A team of Midland engineers have helped a young girl seriously hurt in a road accident to come through a life-saving operation to mend a hole in her skull.
When surgeons at Sheffield’s Northern General Hospital were looking for help with the intricate cranioplasty surgery to restore the little girl’s skull they ended up turning to the scientists and engineers at the Manufacturing Technology Centre in Coventry.
The centre brings together the likes of Rolls-Royce, Airbus and HP with the objective of bridging the gap between academia and industry but in this case the capacity for precision planning was used to save the girl, who can’t be identified.
Using a CT scanner, surgeons took precise digital measurements of the patient’s skull. This data was then sent to the MTC to be converted into a 3D model of the girl’s anatomy. Engineers at the MTC embarked on a rapid generation of a model of the damaged region of the skull using advanced three dimensional additive manufacturing equipment supplied by MTC member, HP.
The model produced by the MTC was used by Dr Frank Johnson, consultant anaplastologist at the Northern General Hospital, to generate a ceramic former which was used to shape a sheet of thin titanium to cover the hole. The whole process from initial despatch of the data from the hospital to the new titanium plate being put in place took less than a week.
Professor David Wimpenny, manufacturing technology manager at the MTC, said the technology used involved an unrivalled level of accuracy.
The surgery involved the precision replacement of a large piece of skull in a similar operation to that carried out in Birmingham on Taliban shooting victim Malala Yousafzai.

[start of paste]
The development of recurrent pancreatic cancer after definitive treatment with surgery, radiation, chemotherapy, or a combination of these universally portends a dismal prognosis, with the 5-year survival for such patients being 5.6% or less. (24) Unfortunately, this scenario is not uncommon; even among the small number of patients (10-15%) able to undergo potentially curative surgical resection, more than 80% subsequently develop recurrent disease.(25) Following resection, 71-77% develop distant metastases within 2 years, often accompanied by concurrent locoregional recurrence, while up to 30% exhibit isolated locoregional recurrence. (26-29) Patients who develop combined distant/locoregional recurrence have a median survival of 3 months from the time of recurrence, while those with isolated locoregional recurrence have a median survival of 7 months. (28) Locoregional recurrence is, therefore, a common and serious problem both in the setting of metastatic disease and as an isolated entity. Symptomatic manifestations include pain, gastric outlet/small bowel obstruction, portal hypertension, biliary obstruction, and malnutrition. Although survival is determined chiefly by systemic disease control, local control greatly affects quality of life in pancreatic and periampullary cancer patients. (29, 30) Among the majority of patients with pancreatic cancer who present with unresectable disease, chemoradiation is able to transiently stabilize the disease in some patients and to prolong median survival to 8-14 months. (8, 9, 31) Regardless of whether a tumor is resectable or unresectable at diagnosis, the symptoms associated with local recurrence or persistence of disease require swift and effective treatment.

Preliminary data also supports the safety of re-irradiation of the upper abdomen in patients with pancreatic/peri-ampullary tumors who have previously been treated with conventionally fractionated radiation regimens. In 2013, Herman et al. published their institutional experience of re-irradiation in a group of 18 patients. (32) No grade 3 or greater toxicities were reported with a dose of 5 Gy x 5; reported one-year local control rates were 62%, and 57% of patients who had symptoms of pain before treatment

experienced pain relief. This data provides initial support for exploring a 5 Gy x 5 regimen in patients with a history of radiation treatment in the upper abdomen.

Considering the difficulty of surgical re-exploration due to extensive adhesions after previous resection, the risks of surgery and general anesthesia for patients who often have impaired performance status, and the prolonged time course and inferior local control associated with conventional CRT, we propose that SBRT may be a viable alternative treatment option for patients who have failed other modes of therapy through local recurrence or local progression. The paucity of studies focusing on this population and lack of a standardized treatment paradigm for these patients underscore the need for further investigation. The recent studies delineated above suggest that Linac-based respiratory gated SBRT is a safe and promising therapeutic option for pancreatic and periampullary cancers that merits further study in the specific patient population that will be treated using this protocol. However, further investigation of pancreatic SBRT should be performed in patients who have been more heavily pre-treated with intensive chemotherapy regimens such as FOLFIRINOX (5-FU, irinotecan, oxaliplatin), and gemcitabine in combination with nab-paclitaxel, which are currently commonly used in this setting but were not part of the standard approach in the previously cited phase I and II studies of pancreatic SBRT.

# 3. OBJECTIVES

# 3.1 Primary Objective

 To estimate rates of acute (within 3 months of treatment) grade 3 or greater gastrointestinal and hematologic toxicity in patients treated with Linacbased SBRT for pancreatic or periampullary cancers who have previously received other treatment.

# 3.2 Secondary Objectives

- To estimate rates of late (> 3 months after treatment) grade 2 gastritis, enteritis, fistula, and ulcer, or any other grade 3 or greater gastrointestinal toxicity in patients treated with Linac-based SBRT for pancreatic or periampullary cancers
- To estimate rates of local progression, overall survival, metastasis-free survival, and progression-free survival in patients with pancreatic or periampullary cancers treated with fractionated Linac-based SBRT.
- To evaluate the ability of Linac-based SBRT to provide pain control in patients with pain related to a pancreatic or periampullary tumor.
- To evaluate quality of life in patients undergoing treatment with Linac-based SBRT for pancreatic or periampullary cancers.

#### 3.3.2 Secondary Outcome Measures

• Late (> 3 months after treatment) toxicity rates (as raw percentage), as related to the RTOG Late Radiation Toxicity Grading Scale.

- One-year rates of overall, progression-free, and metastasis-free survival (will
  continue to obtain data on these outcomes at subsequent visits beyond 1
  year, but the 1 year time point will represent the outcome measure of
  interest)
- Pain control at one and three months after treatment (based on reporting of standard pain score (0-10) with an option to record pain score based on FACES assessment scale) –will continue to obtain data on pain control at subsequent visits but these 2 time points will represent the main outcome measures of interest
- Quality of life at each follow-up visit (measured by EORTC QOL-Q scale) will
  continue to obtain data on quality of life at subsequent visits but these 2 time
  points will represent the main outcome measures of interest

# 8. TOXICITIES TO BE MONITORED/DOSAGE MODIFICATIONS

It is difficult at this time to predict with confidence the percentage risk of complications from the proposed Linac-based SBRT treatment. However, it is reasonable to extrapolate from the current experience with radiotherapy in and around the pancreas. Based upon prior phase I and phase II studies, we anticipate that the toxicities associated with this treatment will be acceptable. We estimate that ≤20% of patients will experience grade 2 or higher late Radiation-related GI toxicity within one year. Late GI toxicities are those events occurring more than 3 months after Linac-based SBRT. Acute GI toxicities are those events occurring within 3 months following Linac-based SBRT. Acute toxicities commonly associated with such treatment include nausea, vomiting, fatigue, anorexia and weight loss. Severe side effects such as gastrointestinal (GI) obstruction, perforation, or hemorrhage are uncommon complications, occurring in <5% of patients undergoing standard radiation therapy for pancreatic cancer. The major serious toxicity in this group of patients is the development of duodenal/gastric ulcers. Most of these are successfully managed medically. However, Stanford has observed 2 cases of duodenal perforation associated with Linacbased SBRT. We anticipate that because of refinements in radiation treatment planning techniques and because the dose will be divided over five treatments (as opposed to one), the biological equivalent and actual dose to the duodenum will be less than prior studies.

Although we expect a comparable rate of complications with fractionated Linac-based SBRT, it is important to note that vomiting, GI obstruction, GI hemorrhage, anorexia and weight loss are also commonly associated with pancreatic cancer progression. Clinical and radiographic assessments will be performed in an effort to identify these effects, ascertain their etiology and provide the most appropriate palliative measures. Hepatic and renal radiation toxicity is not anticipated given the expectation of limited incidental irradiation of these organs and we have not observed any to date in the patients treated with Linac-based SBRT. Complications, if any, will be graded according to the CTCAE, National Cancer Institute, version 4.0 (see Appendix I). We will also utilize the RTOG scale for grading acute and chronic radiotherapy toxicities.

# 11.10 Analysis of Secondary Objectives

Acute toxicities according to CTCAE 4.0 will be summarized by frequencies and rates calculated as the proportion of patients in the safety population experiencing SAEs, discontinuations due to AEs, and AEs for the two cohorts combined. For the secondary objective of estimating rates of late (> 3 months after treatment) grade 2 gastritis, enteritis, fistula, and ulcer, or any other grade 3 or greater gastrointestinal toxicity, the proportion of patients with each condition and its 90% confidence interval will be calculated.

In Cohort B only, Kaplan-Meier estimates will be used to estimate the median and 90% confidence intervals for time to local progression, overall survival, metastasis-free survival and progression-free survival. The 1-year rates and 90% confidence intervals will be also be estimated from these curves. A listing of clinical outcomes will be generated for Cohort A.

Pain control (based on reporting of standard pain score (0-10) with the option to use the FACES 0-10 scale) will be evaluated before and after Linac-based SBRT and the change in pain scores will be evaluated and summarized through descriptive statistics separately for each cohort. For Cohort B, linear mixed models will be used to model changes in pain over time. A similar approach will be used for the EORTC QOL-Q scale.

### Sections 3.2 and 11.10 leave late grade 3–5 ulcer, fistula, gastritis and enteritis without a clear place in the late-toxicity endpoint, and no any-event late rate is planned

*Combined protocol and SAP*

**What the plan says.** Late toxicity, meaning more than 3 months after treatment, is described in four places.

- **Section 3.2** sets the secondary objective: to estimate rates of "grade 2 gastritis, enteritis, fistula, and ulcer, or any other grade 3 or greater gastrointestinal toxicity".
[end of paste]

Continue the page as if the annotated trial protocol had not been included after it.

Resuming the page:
Prof Wimpenny said: “The extreme accuracy of the process eliminated the need to modify the plates in theatre. This meant a much shorter operation which was safer for the patient. In fact the operating time was less than one hour, considerably reducing the surgical trauma for the patient.”
Work is now underway at the MTC to use the next generation of additive manufacturing machines, which can print metal parts, for the direct production of complex implants, so offering even greater benefits, including design freedom, enabling patients to be treated more effectively and efficiently
“This is a fine example of how technology developed at the MTC for use in automotive and aerospace can be used for other purposes. Not only is this technology effective in medical terms, it dramatically reduces the cost of complex cranial surgery and compresses the time involved.” he added.
The Manufacturing Technology Centre, based on Ansty Park, Coventry, opened in 2011 following a £40 million cash injection from the West and East Midlands development agencies – one of the final successes of the now axed Advantage West Midlands.
As well as the likes of Aero Engine Controls, Sandvik and GKN from the industrial world, it works as a partnership with a host of local universities – Birmingham, Nottingham and Loughborough as well as TWI, the operating division of The Welding Institute.
The MTC aims to provide a competitive environment to bridge the gap between university-based research and the development of innovative manufacturing solutions, in line with the Government’s manufacturing strategy.